In a publication in the Journal of the National Comprehensive Cancer Network, researchers presented findings from a nationally representative longitudinal panel survey exploring the correlation between loneliness and risk of mortality among cancer survivors in the United States.

The authors wrote, “Loneliness, a subjective feeling of being isolated, is a prevalent concern for elderly people and more so among cancer survivors because a cancer diagnosis and its subsequent treatment may result in long-term adverse health effects.”

For this survey, researchers reviewed and gathered data from the 2008–2018 Health and Retirement Study (HRS), which is conducted biennially. The survey involved cancer survivors who were aged 50 years or older. The participants were asked questions about health, employment status, and psychosocial well-being. Each participant was surveyed multiple times, and loneliness and other time-varying variables were measured frequently throughout the years. Follow-up for vital status was acquired through December 31, 2020.

To measure loneliness, researchers employed an 11-item abbreviated version of the University of California, Los Angeles (UCLA) Loneliness Scale (Version 3), which included questions about lacking companionship and feeling isolated from others. The response options were noted as “often,” “some of the time,” and “hardly ever or never.”

Established on patient response to each question, the researchers assigned a score, with 1 noted for the least lonely, 2 for moderately lonely, and 3 for the loneliest option. Based on the sample distribution, the items were then tallied to generate total loneliness scores for each individual, which were classified into four levels:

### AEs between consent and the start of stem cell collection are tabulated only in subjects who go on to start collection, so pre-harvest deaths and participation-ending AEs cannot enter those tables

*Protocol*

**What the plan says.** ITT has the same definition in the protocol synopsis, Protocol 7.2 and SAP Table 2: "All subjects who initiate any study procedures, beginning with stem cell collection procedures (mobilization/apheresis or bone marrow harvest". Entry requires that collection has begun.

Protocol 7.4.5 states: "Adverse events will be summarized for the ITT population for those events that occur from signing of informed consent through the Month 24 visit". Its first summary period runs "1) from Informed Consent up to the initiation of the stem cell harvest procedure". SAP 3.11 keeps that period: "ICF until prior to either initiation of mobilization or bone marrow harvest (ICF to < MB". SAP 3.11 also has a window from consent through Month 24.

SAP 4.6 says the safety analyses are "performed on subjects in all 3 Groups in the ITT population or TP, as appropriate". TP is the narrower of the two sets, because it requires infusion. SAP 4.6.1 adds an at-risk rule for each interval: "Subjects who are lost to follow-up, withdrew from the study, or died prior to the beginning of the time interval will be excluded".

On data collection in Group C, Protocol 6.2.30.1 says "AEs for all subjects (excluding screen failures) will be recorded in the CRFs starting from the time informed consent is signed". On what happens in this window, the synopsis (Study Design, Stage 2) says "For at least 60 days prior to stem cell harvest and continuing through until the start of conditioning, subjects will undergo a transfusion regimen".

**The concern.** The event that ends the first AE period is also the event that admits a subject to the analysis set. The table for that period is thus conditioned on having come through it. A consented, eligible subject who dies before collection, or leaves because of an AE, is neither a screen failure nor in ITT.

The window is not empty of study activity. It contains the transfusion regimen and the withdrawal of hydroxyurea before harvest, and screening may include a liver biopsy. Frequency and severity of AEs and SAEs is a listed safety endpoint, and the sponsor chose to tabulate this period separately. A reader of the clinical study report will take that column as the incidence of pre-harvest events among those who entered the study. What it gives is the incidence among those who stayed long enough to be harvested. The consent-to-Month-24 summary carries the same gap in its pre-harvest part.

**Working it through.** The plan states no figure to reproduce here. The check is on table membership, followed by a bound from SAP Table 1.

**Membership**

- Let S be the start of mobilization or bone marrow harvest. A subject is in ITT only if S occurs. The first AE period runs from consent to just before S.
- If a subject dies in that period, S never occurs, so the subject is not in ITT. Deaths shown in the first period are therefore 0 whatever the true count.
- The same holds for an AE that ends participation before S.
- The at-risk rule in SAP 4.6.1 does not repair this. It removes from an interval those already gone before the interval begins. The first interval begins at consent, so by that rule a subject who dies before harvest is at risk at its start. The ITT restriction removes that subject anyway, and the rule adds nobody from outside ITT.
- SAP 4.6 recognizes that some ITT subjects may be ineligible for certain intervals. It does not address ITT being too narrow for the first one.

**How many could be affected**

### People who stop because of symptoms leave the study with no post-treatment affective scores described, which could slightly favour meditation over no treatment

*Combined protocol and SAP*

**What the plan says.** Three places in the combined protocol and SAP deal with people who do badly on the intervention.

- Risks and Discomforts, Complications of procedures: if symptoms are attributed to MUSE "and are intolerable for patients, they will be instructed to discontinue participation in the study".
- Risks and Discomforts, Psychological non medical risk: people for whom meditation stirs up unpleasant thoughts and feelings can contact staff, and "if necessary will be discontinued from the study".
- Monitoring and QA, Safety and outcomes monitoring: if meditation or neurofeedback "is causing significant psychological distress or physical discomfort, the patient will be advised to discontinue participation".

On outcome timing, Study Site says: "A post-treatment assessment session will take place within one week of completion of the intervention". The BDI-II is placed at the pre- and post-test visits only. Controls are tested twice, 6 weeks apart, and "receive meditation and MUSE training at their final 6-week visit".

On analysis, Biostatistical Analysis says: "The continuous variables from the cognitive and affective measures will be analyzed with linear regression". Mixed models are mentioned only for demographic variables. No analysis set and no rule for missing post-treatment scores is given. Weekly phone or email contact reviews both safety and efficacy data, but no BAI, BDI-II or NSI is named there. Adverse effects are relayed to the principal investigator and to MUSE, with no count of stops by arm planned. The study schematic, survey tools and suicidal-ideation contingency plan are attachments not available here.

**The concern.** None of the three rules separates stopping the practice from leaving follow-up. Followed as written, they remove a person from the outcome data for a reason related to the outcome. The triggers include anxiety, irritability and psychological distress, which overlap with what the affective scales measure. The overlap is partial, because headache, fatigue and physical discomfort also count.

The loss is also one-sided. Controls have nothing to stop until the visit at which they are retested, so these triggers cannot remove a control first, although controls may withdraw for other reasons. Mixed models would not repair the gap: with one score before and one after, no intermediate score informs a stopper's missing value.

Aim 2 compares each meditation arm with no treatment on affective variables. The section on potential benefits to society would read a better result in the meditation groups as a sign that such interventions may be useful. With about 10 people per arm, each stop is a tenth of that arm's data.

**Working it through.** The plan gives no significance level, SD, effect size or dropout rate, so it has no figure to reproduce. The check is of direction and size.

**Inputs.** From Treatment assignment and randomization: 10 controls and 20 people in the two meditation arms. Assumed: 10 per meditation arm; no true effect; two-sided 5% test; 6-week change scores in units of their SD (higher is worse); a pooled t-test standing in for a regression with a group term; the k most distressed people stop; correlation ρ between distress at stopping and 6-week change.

• Level 1: 11-12 (low/no loneliness)
• Level 2: 13-15 (mild loneliness)
• Level 3: 16-19 (moderate loneliness)
• Level 4: 20-33 (severe loneliness).

The researchers utilized time-varying Cox proportional hazard models with age as a time scale after validating proportional hazards with log-log Kaplan-Meier curves to investigate the correlation between loneliness and survival among cancer survivors.

The survey included 3,447 cancer survivors with 5,711 person-years of observation. The results revealed that 24.3% of participants reported low-to-no loneliness, 24.5% reported mild loneliness, 23.6% reported moderate loneliness, and 27.6% reported severe loneliness. During the study period, 686 deaths were reported among the study cohort, and a higher degree of loneliness was correlated with worse survival among cancer survivors.

The authors wrote, “In adjusted analysis (weighted), compared with the low/no loneliness group, survivors with higher loneliness scores had higher mortality risk, with the highest adjusted hazard ratio (aHR) observed among the group with severe loneliness (aHR, 1.19 [95% CI, 0.86-1.63] for mild loneliness; 1.41 [95% CI, 1.01-1.96] for moderate loneliness; and 1.67 [95% CI, 1.25-2.23] for severe loneliness), following a dose-response association (P = .004).”

The authors noted that their findings expand the mounting body of research connecting loneliness to vital health outcomes, including morbidity and mortality, in the context of cancer. The findings also suggested that screening patients for loneliness should be an integral part of survivorship care and of concern to primary care and cancer clinicians due to the potential adverse associations of loneliness and mortality risk.

The authors concluded, “Elevated loneliness was associated with a higher mortality risk among cancer survivors. Programs to screen for loneliness among cancer survivors and to provide resources and support are warranted, especially considering the widespread social distancing that occurred during the COVID-19 pandemic.”

The content contained in this article is for informational purposes only. The content is not intended to be a substitute for professional advice. Reliance on any information provided in this article is solely at your own risk.